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Prime Minister Jacinda Ardern gives a hug at Wellington's Kilbirnie Mosque on Mar. 17, 2019, two days after a massacre at two mosques in Christchurch.Hagen Hopkins/Getty Images

Jacinda Ardern’s voice was full of emotion, but not bitterness, when she announced her resignation this week. She has been Prime Minister of New Zealand for more than five years, guiding the little country of five million through some of the toughest episodes in its history.

With an election coming in the fall, she had to ask herself whether she had the energy for another term.

“I believe that leading a country is the most privileged job anyone could ever have, but also one of the more challenging,” she told the nation on Thursday. “You cannot and should not do it unless you have a full tank. … I know what this job takes, and I know that I no longer have enough in the tank to do it justice. It is that simple.”

It was vintage Ardern: direct, down-to-earth, class all the way. She took no parting shots and blamed no one for her exit. A lesser figure might have played it differently.

Ms. Ardern has travelled a hard road since becoming Prime Minister at the age of just 37 – the country’s youngest head of government in a century and a half. As she once said, she never really had a chance to simply govern. Instead, she found herself fighting her way through three major crises: the Christchurch mosque attacks, the deadly volcanic eruption on an outlying island and the global pandemic.

She handled each with eloquence and aplomb. She wore a hijab when she went to visit grieving Muslim families after the mosque shootings, which killed 51 people. She said that though many of those affected may have come from abroad, “they have chosen to make New Zealand their home, and it is their home. They are us.”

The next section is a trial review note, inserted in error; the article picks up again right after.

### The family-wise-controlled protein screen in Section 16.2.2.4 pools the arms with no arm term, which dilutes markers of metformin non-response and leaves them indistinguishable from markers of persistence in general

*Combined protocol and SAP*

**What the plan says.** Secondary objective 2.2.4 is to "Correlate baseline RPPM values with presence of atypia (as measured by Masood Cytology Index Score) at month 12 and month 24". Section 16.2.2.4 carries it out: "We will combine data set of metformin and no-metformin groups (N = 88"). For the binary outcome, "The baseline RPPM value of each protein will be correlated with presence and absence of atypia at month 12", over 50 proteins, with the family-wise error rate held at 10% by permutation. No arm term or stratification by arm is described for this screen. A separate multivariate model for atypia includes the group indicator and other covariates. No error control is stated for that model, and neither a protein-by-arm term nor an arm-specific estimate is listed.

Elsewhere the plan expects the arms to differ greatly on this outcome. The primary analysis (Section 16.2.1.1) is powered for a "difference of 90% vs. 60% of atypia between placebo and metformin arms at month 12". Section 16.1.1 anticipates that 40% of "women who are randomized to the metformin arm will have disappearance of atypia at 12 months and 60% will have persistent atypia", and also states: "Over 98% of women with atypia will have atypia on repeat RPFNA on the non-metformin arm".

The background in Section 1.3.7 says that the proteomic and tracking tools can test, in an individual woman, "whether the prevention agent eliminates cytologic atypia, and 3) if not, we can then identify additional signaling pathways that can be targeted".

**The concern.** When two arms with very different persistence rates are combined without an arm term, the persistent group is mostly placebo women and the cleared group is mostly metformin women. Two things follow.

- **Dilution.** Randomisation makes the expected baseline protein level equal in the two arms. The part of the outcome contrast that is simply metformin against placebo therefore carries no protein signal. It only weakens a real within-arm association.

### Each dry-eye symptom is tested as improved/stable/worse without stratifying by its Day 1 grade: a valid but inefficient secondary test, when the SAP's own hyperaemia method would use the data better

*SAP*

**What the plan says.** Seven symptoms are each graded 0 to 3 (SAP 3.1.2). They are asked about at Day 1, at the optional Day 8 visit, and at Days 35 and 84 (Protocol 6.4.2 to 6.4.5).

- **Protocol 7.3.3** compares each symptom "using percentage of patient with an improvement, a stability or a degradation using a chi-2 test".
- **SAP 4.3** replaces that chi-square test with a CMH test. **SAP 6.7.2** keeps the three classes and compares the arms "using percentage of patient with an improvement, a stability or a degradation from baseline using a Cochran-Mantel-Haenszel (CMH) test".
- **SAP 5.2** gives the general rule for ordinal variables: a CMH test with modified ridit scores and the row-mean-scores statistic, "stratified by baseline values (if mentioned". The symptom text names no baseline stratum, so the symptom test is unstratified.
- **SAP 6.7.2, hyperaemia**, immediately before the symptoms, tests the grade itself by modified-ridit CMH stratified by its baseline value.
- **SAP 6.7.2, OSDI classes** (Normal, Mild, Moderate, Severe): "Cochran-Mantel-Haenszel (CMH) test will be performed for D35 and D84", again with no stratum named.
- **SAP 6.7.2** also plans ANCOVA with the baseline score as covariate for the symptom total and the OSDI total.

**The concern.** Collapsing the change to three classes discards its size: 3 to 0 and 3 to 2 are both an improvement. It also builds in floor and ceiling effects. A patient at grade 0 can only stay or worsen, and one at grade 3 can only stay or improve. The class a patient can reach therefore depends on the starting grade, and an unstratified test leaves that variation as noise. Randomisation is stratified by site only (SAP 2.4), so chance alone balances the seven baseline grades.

Ms. Ardern refused to say the name of the killer and asked others to do the same. She told the country: “We are broken-hearted but we are not broken. We are alive. We are together. We are determined to not let anyone divide us.”

When COVID-19 struck, she moved quickly to close the borders of the island nation and impose strict lockdowns. New Zealand’s “go hard and go early” strategy kept it nearly COVID-free until new variants crept in, as they have almost everywhere.

Her leadership earned her a landslide re-election victory in 2020 and made her a global star, but also put a target on her back. Opponents took aim at her for bringing in tough gun-control laws and talking up the merits of vaccination.

“In its most reactionary and vile manifestations,” wrote Jeff Wallenfeldt of the Encyclopedia Britannica, the backlash “took the form of conspiracy theories and an ever-increasing number of threats against her life, which, according to police, climbed from 18 in 2019 to 32 in 2020 and to 50 in 2021.” Last winter, inspired by Canada’s convoy protest, hundreds of demonstrators set up camp outside Parliament in Wellington to campaign against vaccine mandates.

Of course the trolls are dancing on her grave now, bidding her good-riddance in a stream of crowing posts. Ms. Ardern was well aware of this nasty strain in public life: It is something all modern politicians must face, especially if they are women. She spoke out often about the current plague of misinformation and asked social-media giants to help control it.

“We are living in an increasingly polarized world, a place where more and more people have lost the ability to see one another’s point of view,” she said in her resignation speech.

But Ms. Ardern never got down in the mud with the haters. She never claimed to be a victim. Her position was consistent. Take the high road. Stay united. Hold firm against hate and lies, but don’t see the world as “us against them.”

Leaving as she did lent force to her words. In a world where so many leaders seem to think themselves infallible and indispensable, she had the strength to admit she was human.

At the end of her farewell, Ms. Ardern thanked New Zealanders for giving her the chance to serve them.

“I hope in return I leave behind a belief that you can be kind, but strong. Empathetic, but decisive. Optimistic, but focused. That you can be your own kind of leader – one that knows when it’s time to go.”